The board also chose to write off the Rs 466 million ($9.75 million) that they had claimed was due from former president Jagmohan Dalmiya in light of their decision to drop their case against him at last year's AGM. They also paid out Rs 131.1 million ($2.74 million) to Rajasthan Royals as compensation for the cancellation of the 2008 Champions League.

Friday, September 16, 2011

End of an ERA-Rahul Dravid

New Delhi: Though Rahul Dravid has been labeled as a Test batsman by the so called cricket pundits throughout his career, his record in the limited-overs cricket outweighs many. The batsman, who was considered 'slow' by many for 50-over cricket, is now 343 matches old and has plundered close to 11,000 (10,820) in this form of the game.
The 38-year-old player has not only been involved in some memorable victories in Test cricket but has also given India moments to cherish in ODI cricket. And despite being left in the wings by selectors on numerous occasions, the commitment Dravid has shown whenever called up for the national duty has been exemplary.

Here we look back at some of those moments of Dravid's career which make us to bewilder in awe about the peak the Karnataka batsman reached in his 15-year-long career.
The Highs
1999 World Cup: With 461 runs, he finished as the leading run-scorer, including a knock of 145 against Sri Lanka at Taunton.
Standing the test of time: His career-best of 153 in ODIs came in a world record 331-run stand (for any wicket) with Sachin Tendulkar against New Zealand at Hyderabad in 1999. Incidentally, this epic partnership broke his record 318-run stand with Sourav Ganguly against Sri Lanka in the 1999 World Cup.
The big chase: During the fourth ODI against West Indies at Ahmedabad in 2002, his knock of 109 helped India to the third highest run-chase in ODI history (at the time) of 325.
2003 World Cup: Doubling up as a wicketkeeper and batsman, he was part of the side that won eight games in succession to power into the final. Dravid top-scored in the crucial win against England, and struck unbeaten knocks to guide India home against Pakistan and New Zealand. He finished with 318 runs, 15 wickets and a stumping.
History-making: During the historic tour of Pakistan in 2003-04, Dravid was instrumental in India winning maiden Test and ODI rubbers on Pakistan soil. He top-scored in the five ODIs with 248 runs.
Golden run: During his captaincy stint, India broke the 14-match West Indies record for most consecutive successful run-chases in ODIs. For this 17-match run, Dravid was the captain for 15 games while Sourav Ganguly was captain for the other two.
10,000 ODI runs: In Feb 2007, he joined the club during the Goa ODI against Sri Lanka.
The Lows
Axed: Having scored just two fifties in 11 outings, Dravid struggled to find a place in the XI in October 1998. However, he became a permanent fixture in the side two months later.
Racially abused: His quick fire 84 in Johannesburg almost took India to victory in the final of the tri-series in February 1997. When he struck a six through the on side, Allan Donald, who racially abused him, mentioned this incident in his autobiography. Even Dravid lost his temper and refused to accept Donald's apology after the match.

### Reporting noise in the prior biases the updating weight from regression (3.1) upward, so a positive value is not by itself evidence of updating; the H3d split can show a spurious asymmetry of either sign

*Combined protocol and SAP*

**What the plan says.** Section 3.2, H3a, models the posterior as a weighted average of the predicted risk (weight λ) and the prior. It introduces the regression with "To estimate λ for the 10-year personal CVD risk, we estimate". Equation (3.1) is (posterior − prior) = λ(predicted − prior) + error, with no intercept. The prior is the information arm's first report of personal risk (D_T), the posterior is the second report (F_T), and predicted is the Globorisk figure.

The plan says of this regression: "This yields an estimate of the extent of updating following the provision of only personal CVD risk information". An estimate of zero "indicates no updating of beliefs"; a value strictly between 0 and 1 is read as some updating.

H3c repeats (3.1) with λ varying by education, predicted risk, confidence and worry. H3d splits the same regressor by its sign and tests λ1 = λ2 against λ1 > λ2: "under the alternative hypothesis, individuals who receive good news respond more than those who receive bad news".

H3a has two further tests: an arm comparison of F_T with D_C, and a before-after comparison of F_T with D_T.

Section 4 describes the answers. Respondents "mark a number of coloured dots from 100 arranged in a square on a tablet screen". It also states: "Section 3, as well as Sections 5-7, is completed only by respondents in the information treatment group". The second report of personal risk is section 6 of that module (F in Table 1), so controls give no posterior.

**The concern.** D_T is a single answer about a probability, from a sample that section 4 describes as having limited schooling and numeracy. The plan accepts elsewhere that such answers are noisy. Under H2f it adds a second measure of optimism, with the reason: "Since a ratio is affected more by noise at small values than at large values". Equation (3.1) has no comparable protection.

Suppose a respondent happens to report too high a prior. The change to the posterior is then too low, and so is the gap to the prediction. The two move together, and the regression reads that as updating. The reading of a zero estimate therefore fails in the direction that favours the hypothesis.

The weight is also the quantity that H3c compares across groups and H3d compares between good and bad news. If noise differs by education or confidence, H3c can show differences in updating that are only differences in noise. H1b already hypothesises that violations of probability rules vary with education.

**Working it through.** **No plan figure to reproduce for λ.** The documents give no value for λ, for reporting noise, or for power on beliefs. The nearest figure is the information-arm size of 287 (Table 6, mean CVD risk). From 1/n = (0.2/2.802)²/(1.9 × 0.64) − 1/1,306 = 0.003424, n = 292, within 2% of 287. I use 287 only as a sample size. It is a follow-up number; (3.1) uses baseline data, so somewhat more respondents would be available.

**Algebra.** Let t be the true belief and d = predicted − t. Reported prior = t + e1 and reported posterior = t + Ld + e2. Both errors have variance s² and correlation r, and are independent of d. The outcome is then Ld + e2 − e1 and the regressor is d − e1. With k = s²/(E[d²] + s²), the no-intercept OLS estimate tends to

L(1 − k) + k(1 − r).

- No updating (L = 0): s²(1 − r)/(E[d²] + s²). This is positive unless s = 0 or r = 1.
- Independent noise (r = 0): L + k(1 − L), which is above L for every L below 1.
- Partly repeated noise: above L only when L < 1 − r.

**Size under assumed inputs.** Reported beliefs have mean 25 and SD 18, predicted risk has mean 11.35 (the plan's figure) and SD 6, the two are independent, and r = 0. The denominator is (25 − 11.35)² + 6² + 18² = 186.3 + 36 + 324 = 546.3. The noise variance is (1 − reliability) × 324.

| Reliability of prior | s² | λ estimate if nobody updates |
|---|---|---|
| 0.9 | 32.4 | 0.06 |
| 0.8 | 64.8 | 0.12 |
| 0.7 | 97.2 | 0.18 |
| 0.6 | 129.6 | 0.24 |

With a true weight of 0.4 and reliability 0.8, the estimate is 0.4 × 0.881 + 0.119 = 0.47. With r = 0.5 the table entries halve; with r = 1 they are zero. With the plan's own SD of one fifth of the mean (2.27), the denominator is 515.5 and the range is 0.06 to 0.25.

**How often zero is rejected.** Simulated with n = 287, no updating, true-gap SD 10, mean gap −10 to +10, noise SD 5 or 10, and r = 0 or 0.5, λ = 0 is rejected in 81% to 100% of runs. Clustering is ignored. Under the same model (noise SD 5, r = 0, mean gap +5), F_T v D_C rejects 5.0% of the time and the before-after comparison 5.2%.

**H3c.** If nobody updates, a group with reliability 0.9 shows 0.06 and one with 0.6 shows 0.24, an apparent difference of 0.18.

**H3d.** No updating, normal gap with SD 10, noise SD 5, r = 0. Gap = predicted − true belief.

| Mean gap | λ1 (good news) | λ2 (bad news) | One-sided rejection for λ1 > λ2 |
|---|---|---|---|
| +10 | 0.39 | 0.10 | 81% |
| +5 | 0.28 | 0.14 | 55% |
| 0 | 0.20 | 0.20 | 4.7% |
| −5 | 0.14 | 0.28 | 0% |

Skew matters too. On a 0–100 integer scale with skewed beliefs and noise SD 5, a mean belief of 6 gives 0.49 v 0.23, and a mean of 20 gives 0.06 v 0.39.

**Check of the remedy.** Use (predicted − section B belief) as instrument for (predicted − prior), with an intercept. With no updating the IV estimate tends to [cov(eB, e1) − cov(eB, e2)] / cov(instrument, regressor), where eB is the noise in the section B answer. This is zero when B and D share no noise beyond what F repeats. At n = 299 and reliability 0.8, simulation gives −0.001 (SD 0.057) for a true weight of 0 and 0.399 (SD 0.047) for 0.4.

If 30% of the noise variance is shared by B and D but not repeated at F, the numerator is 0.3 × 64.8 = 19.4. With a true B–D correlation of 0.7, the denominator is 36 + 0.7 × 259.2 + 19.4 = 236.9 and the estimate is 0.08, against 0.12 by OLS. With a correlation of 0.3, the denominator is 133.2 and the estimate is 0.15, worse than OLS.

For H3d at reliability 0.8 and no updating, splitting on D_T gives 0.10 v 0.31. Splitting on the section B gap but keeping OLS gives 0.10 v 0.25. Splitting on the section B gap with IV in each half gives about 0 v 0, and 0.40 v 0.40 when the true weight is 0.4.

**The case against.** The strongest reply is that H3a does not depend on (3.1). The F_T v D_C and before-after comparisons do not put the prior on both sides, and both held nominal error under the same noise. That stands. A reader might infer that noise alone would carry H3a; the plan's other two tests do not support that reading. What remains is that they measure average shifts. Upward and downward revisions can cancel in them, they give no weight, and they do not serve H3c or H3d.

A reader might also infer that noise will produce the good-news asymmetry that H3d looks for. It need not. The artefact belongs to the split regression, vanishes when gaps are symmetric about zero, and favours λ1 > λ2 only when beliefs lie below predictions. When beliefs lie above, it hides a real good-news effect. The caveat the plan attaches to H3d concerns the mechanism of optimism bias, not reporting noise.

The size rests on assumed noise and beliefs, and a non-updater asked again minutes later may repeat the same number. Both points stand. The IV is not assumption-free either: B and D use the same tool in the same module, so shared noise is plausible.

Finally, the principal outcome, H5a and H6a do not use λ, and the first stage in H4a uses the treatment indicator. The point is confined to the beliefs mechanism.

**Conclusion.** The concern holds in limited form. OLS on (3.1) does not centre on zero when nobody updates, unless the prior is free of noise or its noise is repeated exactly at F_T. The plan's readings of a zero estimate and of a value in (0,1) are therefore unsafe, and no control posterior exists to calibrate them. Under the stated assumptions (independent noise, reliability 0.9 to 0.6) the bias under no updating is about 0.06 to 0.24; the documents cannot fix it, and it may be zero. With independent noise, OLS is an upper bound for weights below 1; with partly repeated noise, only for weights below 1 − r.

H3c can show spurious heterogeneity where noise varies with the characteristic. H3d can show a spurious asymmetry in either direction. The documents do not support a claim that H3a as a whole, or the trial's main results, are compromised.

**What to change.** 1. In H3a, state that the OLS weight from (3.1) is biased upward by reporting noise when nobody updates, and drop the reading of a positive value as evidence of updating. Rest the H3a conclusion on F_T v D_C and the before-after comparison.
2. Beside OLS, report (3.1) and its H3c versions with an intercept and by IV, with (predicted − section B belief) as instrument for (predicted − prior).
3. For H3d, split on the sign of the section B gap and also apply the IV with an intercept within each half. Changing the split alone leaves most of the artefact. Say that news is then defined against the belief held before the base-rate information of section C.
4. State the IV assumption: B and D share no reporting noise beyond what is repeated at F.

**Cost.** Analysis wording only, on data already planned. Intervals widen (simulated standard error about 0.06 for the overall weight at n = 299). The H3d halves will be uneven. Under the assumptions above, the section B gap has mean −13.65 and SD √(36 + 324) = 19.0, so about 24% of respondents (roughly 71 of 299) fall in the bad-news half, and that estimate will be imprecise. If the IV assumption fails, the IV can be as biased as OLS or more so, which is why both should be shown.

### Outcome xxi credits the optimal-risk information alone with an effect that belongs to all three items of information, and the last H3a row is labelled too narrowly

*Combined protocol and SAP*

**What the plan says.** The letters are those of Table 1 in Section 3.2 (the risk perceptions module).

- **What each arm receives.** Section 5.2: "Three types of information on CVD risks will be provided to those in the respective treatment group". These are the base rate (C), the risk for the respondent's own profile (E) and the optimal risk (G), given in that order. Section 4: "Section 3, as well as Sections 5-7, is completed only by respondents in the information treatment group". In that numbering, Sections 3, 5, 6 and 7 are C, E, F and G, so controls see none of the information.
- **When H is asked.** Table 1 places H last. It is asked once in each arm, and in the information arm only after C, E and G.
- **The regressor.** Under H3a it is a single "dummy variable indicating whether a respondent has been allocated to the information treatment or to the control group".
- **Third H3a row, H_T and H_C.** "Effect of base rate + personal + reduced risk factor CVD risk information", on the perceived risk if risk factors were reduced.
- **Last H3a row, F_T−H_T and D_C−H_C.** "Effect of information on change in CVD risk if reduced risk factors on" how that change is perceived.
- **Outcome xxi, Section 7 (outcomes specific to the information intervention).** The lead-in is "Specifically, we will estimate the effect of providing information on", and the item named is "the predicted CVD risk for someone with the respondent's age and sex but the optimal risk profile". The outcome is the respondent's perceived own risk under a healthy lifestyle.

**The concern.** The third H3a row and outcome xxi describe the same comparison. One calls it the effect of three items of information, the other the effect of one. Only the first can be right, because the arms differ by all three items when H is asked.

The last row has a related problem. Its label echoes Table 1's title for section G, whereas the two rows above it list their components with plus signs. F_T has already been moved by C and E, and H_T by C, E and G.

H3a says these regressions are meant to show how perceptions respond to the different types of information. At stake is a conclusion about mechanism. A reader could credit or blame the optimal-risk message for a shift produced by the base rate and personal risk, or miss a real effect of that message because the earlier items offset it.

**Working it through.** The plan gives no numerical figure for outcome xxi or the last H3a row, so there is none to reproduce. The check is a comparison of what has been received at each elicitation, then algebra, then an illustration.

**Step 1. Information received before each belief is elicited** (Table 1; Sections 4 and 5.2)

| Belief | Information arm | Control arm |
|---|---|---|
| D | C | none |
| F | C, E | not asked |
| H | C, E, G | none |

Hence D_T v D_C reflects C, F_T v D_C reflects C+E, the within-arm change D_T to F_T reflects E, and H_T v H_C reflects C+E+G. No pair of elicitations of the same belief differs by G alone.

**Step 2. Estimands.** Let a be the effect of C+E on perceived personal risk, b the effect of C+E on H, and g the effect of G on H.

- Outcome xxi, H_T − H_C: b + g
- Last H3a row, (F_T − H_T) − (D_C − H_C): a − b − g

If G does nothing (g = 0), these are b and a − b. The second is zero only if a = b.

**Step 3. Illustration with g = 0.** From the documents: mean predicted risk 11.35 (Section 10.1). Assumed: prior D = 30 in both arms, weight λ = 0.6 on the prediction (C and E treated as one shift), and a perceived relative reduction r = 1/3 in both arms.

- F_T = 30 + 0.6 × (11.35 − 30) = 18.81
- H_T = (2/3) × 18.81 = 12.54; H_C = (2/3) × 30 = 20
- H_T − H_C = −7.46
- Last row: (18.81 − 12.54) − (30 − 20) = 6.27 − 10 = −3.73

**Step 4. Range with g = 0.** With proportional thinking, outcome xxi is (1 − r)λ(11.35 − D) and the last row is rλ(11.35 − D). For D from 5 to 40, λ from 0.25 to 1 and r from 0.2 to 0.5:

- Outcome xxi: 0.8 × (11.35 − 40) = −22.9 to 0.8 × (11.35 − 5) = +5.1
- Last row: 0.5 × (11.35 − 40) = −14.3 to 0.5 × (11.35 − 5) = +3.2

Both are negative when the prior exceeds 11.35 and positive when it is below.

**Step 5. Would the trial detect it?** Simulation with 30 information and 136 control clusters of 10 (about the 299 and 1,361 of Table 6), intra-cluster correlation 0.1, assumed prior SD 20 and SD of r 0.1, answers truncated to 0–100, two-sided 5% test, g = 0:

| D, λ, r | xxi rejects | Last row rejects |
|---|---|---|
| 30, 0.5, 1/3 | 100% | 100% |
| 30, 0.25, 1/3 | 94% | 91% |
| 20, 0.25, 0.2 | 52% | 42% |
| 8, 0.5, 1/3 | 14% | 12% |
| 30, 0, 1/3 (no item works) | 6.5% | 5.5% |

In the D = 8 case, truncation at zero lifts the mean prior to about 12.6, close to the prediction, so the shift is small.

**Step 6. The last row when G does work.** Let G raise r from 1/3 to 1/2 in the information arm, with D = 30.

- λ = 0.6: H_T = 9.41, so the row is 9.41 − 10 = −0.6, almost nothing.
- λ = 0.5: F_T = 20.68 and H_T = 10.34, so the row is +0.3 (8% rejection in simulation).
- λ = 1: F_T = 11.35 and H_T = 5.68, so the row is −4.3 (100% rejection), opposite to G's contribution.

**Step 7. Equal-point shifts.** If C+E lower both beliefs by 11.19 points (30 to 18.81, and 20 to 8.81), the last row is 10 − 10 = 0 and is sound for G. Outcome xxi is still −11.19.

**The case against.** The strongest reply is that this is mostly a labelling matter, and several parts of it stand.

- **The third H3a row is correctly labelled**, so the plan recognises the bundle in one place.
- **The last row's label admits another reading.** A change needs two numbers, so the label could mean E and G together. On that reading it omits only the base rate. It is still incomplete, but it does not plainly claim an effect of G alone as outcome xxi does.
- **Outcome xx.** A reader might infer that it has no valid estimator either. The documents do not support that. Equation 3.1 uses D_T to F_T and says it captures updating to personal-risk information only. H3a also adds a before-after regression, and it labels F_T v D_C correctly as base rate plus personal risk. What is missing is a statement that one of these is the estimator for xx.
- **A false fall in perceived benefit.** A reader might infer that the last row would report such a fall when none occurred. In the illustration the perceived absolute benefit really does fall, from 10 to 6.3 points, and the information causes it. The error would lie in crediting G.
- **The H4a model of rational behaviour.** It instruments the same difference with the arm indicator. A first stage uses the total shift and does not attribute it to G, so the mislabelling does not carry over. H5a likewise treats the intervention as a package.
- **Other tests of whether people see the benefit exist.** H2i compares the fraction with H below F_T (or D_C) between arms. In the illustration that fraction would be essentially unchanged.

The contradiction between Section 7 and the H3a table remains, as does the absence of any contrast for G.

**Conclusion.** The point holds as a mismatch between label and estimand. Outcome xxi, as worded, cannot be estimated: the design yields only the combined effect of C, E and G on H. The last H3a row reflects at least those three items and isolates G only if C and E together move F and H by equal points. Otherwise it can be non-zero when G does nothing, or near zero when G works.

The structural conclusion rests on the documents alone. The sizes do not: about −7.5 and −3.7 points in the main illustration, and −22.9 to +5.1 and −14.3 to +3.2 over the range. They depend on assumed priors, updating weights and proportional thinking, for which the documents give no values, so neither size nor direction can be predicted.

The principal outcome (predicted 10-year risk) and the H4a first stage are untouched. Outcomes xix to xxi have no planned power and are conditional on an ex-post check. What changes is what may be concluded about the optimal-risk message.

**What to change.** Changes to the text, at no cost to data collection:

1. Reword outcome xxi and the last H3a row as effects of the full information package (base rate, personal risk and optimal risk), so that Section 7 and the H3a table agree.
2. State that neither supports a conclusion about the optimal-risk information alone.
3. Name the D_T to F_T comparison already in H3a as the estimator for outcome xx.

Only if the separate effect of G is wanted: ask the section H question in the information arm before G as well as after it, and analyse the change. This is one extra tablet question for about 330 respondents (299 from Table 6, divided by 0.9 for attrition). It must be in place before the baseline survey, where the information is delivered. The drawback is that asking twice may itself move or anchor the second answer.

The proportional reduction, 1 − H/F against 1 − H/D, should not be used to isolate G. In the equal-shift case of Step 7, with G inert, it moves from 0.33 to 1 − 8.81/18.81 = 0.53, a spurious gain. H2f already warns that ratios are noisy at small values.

Ball-tampering: In January 2004, he was found guilty of ball-tampering during an ODI against Zimbabwe at Brisbane. TV cameras caught him rubbing a cough lozenge on the shiny side of the ball. The incident was reported to match referee Clive Lloyd, and he was fined 50 per cent of his match fee. Later, India coach John Wright defended Dravid, stating that "It was an innocent mistake".
2007 World Cup: Dravid was captain of the Indian team during the Caribbean debacle.
Not young enough: Despite playing a few match- winning knocks in the ODI series in England (2007), the selectors were ready to invest in the youth.
Dravid was axed from the ODI squad after few failures against Australia in September 2007. He wasn't picked again until August 2009.
Return short-lived: His return in 2009 lasted two months. Dravid was primarily picked to help the young Indian team tackle the bounce in South Africa (Champions Trophy 2009). Two months later, he was dropped, yet again.
Calling it quits: Having got a surprise call from selectors for the England ODIs in 2011, Dravid announced that this series will be his last in this form of the game.

Warne 'definitely' to play Big Bash League

Shane Warne entertains the crowd at an Australian Football League match, Melbourne, September 3, 2011
Shane Warne will be back in front of Australian fans this summer

Shane Warne has declared that he will come out of retirement to play in the Big Bash League this summer, but he has not yet decided which team will win his services. Warne, 42, has not played elite cricket in Australia since his final Test, at the SCG in January 2007.
His return will be a massive boost for the first season of the BBL, a competition that Cricket Australia has high hopes for when it starts in December. Warne said on The Footy Show on Channel Nine that he had not decided whether to turn out for the Melbourne Stars, who will play at the MCG, or the Docklands-based Melbourne Renegades, but that he was definitely planning to play.
"It's great that there's two teams here," Warne said. "I'm not leaning one way or the other. I'm definitely going to play a few games and have some fun. I think it will be nice to help the young players out and have a bit of fun with the Twenty20."
Warne retired from the IPL this year but has beenhinting for some time at a possible comeback for the BBL. He won't be the only former Australia star to come out of retirement for the Twenty20 tournament; the Brisbane Heat have already signed Matthew Hayden.